"... a beast of uncertain hair and color. For some cat is white, some red, and some black, some calico and speckled in the feet and in the ears... And hath a great mouth and saw teeth and sharp and long tongue and pliant, thin, and subtle. And lappeth therewith when he drinketh... And he is a full lecherous in youth, swift, pliant and merry, and leapeth and rusheth on everything that is before him and is led by a straw, and playeth therewith; and is a right heavy beast in age and full sleepy, and lieth slyly in wait for mice and is aware where they be more by smell than by sight, and hunteth and rusheth on them in privy places. And when he taketh a mouse, he playeth therewith, and eateth him after the play. In time of love is hard fighting for wives, and one scratcheth and rendeth the other grieviously with biting and with claws. And he maketh a ruthful noise and ghastful, when one proffereth to fight with one another, and unneth is hurt when he is thrown from a high place. And when he hath a fair skin, he is as it were proud thereof, and goeth fast about. And when his skin is burnt, then he bideth at home. And is oft for his fair skin taken of the skinner, and slain and flayed."
(Translation and additional text from Lost Country Life by Dorothy Hartley, 1979, Pantheon Books.)
The words of the Franciscan friar Bartholomew reach with clarity from the 13th-century to any observer of cats today, and urge us to believe that some Medievals took pleasure in cats as pets. We must note, however, that Batholomew concluded his remarks on cats by saying that the animal "is ofte for his fayre skynne ytake of the skynnere and yslayne."
Notice is due here of the succession of official cats of Exeter Cathedral. The obit accounts for the cathedral from 1305 through 1467 contain the entry custoribus et cato (to the "custors" - keepers - and the cat), and on one occasion pro cato (for the cat), amounting to a penny per week. This sum was apparantly to supplement the diet of the official cat, who was expected to control the pest population of the cathedral. A cat-hole is still to be found in the door in the north transept wall beneath the clock, through which the salaried feline could enter and egress while going about its task of hunting rats, mice, birds, and other threats to the cathedral. One wonders if John Catterick during his brief tenure in 1419 as Bishop of Exeter was ever informed by someone with a whimsical sense of humour of the existence of the official cat.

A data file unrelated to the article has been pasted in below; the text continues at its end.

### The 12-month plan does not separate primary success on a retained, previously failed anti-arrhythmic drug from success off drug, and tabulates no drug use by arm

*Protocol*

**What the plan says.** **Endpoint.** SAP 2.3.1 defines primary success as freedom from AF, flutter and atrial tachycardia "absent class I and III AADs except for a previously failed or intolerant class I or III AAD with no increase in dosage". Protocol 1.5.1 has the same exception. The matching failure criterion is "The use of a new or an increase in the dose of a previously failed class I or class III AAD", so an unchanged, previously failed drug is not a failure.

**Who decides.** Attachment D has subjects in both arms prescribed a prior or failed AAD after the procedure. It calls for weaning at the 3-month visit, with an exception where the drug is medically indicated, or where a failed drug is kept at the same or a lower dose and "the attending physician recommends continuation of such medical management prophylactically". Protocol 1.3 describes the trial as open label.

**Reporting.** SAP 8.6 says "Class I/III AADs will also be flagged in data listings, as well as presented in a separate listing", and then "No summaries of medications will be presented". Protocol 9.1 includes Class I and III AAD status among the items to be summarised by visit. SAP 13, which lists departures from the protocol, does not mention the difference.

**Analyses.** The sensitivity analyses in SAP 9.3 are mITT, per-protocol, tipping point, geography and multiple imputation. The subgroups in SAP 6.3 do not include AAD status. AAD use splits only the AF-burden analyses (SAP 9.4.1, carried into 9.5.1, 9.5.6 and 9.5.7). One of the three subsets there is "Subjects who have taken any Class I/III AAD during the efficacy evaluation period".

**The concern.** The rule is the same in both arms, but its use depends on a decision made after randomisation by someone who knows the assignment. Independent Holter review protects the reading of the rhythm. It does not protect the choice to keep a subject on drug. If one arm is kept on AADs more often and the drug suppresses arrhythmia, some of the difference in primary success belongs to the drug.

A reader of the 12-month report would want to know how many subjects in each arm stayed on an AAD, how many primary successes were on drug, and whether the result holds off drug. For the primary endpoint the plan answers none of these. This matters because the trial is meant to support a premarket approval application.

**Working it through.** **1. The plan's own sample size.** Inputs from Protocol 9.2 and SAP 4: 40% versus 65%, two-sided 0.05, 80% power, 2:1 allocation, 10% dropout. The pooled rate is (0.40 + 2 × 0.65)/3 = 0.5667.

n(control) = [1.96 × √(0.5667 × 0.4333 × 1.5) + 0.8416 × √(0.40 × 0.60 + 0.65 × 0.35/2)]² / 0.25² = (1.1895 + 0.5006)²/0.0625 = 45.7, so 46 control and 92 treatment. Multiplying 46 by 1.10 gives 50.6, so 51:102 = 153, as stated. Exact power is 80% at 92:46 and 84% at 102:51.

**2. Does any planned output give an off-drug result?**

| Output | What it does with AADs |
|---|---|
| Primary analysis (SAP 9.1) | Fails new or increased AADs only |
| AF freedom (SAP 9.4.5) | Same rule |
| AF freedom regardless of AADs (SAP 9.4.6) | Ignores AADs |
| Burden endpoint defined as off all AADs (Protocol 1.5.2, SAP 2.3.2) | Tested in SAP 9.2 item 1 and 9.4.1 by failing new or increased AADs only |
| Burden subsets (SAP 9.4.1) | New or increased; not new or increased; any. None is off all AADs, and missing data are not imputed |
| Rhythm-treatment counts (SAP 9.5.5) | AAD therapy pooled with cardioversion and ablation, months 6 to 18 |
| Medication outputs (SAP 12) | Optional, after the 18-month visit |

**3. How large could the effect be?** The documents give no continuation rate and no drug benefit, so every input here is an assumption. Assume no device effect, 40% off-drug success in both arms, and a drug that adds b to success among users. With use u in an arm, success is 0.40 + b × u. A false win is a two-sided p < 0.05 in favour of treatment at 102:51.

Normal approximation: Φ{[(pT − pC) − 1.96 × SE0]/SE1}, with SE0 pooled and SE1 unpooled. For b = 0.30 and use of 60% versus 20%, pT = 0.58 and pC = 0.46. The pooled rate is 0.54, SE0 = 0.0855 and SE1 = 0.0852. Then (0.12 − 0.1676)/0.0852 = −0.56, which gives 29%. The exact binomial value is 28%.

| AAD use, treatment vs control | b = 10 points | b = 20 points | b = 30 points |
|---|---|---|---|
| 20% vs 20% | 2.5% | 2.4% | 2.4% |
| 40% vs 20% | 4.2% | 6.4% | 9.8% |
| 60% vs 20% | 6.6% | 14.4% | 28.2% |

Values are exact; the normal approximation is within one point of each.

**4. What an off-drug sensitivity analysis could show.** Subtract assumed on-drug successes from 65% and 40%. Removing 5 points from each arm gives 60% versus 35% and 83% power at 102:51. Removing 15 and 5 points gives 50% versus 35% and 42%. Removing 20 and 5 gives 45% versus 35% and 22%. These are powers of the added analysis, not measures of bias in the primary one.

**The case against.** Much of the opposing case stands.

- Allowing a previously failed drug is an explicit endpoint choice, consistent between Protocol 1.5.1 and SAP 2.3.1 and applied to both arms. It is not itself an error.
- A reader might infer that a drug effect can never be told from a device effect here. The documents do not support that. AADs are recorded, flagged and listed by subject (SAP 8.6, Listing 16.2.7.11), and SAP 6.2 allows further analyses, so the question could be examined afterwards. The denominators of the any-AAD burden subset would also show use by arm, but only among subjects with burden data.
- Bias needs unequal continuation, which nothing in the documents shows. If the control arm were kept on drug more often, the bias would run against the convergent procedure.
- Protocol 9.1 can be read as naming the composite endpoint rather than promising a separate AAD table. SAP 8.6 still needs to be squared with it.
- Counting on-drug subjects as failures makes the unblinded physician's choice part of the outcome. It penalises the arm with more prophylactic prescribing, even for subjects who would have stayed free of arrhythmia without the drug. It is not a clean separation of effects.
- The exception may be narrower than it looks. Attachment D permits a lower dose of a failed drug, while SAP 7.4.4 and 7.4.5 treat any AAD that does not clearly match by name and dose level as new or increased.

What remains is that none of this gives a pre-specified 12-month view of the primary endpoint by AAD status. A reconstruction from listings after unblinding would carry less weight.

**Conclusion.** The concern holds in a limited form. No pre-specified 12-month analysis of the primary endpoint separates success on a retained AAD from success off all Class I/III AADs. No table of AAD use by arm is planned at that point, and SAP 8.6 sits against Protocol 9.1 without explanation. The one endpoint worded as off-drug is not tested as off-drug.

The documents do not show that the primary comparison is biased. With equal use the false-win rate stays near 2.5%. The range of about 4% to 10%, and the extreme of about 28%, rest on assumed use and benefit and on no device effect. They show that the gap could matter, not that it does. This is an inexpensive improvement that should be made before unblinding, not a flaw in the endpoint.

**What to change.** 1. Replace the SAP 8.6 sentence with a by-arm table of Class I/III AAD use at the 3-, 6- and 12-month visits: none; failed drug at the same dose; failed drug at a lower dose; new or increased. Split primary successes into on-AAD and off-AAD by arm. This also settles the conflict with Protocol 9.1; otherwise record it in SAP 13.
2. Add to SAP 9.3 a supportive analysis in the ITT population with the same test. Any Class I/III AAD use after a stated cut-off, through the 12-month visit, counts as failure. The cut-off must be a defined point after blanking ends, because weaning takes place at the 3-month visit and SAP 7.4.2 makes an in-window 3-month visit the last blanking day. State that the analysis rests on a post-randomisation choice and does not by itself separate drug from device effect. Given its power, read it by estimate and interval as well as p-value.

Excerpts from: Pleasures and Pastimes in Medieval England by Compton Reeves. New York: Oxford University Press, 1998.
Cats suffered horribly during witch hunts, which fostered or encouraged all kinds of superstition and brutality. Yet manuscripts show them about the house, playing with the spinster's twirling bobbin, and earning their living on farms.
There was a certain monastic cat who played with serpents. The monks came out in spots, and accused the cat of conveying the serpent's poison. Fortunately (for the cat) it was pointed out that the serpent only played with the cat - so that any poison was delivered accidentally: as there was no "malice intent," harm would not be transmitted.
However, it was advisable in the dairy to "set trap for a mouse," for though a dog is reasonably honest, and properly ashamed if caught, any cat who will not steal must be mentally deficient - it's the first thing their mother's teach them!
Excerpts from: Lost Country Life by Dorothy Hartley. New York: Pantheon Books, 1979.
This page is dedicated to the memory of my
beloved companion Buster Cat, April 11th 1988 - December 3rd, 1999.
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© 1997-2004 James L. Matterer